But Obbink goes on to cast doubt on the possibility of a quotation of any sort:

Caution, however, must be exercised at this juncture. Though the scribe’s graphic practice appears to be relatively consistent, the use of a paragraphos in school exercises and subliterary texts and even in some ancient critical editions is notoriously irregular, a problem that is compounded by the fact that they are overlooked or inconsistently reported {130|131} by modern editors; the 19th century the delineatores of the Herculaneum papyri, for example, neglected to report them over 50% of the time. In the Derveni papyrus there is at least one irrationally placed paragraphos [XXIII.7], while the paragraphos at XIII.6 may mark nothing more than a strong grammatical clause, as Burkert … notes. I have collated all paragraphoi recorded either in published texts or photographs of the Derveni papyrus. But I’ve not seen the original and am doubtless not aware of them all.

Apart from the difficulty of positing a scribe who is “consistent” at one time and “irrational” at others, the two paragraphoi considered anomalous (XIII.6, XXIII.7) are in fact also strikingly different from their surroundings, both being statements of interpretative method (cited above), quite possibly taken from another context (the first has μέν without answering δέ), but in any case explanatory interruptions in the process of interpretation.

Obbink concludes:

On these grounds I conclude that lines 1–10 of Column XX are not the quoted words of another author, followed by a “feeble prose paraphrase of the last few lines” by the Derveni author. For in this case, we would expect (based on the scribe’s procedure followed elsewhere) line 10 to be filled out by the author’s own remarks we should also be prepared to consider that the paragraphos after line 10 may mark no more than the inception of a grammatical unit. In that case, lines 11 and 12 would represent the author’s rounding out the sentence by reiterating his point in the preceding passage.

While my term “feeble prose paraphrase” was doubtless too harsh for lines 11–12, Obbink’s “rounding out” and “reiterating” seem too generous for them: while lines 1–10 never use the same form twice, every word in lines 11–12 is either a word that has appeared in 1–10 or a gloss on one (πρὶμ glosses πρότερον ἢ ἐπιτελέσαι,. ἐλπίζον̣[τε]ς + future infinitive glosses δ̣οκοῦντες + future infinitive and ἐλπίδος glosses γνώμης (i.e., the expectation of knowledge). Furthermore, these lines, although reproducing (in an anacoluthon) μὲν/ δ̣ὲ from 1–10, lack a sentence connective with what comes before.

Thus even apart from the paragraphos, there are good reasons for assuming a departure from the author’s voice in XX.1–10: the sole first-person verb, sophisticated sentence structure at odds with the commentary form in the section (and with the author’s practice even in cols. I–VI), and, between lines 10 and 11, a lack of explicit sentence-connection combined with total redundancy of contents. {131|132}

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Thomas, R. 1993. “Performance and Written Publication in Herodotus and the Sophistic Generation.” In Vermittlung und Tradierung von Wissen in der griechischen Kultur, ed. W. Kullmann and J. Althoff, 225–244. Scriptoralia 61. Tübingen.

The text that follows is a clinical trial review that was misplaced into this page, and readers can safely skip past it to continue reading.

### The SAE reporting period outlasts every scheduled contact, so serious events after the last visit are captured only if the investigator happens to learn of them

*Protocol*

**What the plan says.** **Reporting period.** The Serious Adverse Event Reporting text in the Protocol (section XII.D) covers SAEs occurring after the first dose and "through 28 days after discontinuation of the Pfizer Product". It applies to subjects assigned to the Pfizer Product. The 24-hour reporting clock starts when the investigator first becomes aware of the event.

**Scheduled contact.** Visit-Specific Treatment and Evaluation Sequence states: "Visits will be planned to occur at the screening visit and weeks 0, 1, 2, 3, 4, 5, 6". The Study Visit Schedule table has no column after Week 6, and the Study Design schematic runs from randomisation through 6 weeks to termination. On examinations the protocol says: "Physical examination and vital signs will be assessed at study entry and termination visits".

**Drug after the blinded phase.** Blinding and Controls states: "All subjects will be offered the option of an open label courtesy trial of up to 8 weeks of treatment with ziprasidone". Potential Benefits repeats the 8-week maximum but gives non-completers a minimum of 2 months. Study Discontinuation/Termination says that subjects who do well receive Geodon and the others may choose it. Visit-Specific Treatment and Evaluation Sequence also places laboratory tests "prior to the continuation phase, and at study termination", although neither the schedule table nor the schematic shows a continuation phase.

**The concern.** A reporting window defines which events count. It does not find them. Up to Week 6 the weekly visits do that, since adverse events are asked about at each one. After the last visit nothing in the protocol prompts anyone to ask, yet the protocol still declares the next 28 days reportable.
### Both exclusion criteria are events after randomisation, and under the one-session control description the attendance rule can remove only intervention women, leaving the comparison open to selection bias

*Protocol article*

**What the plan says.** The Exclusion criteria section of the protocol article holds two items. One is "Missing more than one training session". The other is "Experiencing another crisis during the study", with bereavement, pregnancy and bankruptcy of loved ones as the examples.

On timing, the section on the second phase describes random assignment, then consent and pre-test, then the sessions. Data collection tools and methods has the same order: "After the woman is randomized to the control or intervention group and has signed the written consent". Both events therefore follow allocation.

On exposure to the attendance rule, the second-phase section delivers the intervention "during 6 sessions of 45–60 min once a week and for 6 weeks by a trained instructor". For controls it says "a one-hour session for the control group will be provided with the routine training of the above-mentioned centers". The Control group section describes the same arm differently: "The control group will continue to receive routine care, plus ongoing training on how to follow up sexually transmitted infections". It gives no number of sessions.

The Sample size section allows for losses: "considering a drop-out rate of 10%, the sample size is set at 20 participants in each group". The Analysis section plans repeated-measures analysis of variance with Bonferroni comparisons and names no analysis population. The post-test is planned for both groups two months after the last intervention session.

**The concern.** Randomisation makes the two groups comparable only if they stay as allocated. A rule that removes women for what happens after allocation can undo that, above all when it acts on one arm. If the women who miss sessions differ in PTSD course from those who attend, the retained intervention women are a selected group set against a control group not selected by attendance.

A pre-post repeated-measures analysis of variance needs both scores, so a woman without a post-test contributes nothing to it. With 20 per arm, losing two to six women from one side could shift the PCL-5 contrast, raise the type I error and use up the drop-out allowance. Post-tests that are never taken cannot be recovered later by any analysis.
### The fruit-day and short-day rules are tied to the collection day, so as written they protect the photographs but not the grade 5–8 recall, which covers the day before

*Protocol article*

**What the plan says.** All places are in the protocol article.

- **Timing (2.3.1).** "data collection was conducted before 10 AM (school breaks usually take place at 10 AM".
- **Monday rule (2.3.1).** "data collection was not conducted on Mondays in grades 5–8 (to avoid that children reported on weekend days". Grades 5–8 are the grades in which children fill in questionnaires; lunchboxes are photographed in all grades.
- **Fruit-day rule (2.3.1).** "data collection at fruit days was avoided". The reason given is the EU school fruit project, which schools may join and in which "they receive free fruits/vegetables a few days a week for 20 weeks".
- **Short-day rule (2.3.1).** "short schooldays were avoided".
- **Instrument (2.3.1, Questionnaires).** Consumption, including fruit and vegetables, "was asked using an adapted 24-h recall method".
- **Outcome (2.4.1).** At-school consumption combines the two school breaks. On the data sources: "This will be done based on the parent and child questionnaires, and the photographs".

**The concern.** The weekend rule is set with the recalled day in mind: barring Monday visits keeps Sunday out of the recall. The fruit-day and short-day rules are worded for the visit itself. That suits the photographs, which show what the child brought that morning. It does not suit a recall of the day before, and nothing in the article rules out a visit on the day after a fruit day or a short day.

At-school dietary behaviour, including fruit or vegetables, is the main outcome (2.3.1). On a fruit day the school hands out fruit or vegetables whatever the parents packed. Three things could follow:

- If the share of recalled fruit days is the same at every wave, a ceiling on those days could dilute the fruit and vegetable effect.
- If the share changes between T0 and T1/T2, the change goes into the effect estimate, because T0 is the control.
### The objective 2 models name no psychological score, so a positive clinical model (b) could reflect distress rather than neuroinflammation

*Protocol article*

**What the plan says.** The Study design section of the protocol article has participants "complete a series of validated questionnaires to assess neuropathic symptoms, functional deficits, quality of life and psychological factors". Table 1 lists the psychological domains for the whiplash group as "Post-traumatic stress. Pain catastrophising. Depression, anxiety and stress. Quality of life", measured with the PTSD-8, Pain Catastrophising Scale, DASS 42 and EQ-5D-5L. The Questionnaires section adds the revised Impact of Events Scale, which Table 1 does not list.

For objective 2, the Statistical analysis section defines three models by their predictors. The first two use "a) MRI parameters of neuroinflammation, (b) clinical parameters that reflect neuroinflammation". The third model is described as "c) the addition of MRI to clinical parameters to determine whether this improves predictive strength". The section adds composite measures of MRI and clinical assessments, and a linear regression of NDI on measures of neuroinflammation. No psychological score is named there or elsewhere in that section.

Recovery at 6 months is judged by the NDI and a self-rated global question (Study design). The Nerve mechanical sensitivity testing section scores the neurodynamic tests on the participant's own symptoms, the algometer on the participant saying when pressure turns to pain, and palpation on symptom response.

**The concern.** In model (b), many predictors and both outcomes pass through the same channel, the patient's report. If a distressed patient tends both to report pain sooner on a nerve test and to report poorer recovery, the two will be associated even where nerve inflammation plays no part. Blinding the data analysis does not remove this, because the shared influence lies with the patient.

Turner, E. G., and P. J. Parsons. 1987. Greek Manuscripts of the Ancient World. University of London Institute of Classical Studies, Bulletin Suppl. 46. London.


[ back ] 1. I am indebted to many at the conference for ideas and corrections (some acknowledged specifically below), but especially to Claude Calame, Albert Henrichs, Sarah Johnston, Franco Montanari, Glenn Most, Dirk Obbink, and Francesca Schironi. Note that in the Greek text cited below I have reproduced the brackets of KPT (for abbreviations see the appended bibliography) but not the dotted letters, which I hope is acceptable, because I do not discuss doubtful readings.

[ back ] 2. See Betegh 2002, and most especially Bottini 1992.

[ back ] 3. I would like to draw attention to a text that might suggest a possible poetic context for cols. III and V as well. In his dialogue On the Face in the Moon (ch. 26 [941F–942B], cf. De defectu oraculorum ch. 18 [420A]), Plutarch makes one character narrate a story he has heard from a stranger of the island of Cronus to the west, beyond Britain. The story is more or less one of a kind, but scholars have frequently pointed to its possible origin as an elaboration of an Orphic theogony-detail: after Zeus overthrows Kronos, he binds him in sleep in a cave, where he is served by daimones who bring him nourishment and are themselves prophetic. But the greatest oracles these daimones bring down to earth are the dreams of Kronos, which foresee what Zeus intends. (Speculations and earlier bibliography in Bos 1989.) [ back ] In the Orphic theogony as well as in the Derveni citations, Zeus receives prophecies not only from night, who is called panompheuousan in col. X, but also Kronos (note thesphata akousas in col. XIII). And Proclus, In Platonis Cratylum commentaria 27 Pasquali = Orph. fr. 239 I–V, also testifies to this double form of divination. We also see that in col. XI the adyton of Night and her oracular powers seem to be interpreted out of existence but to have been present in the poem. Dreams would naturally be the province of Night, as Sarah Johnston reminds me, and so perhaps Plutarch has adapted his myth from an episode in the theogony of Orpheus—many of the right elements are there, though in a different way. [ back ] Against this proposal, it must be conceded that in cols. I–VI (not to speak of col. XX) not only the topic but also the method of discussion seems to be different in form from the rest of the work. Another point against any attempt to relate these early columns to the text of the poem is that col. VII introduces the foundation of the author’s method of interpretation, his assumption that the poem is a riddle, and his quotation of a verse that limits the poem to a select audience.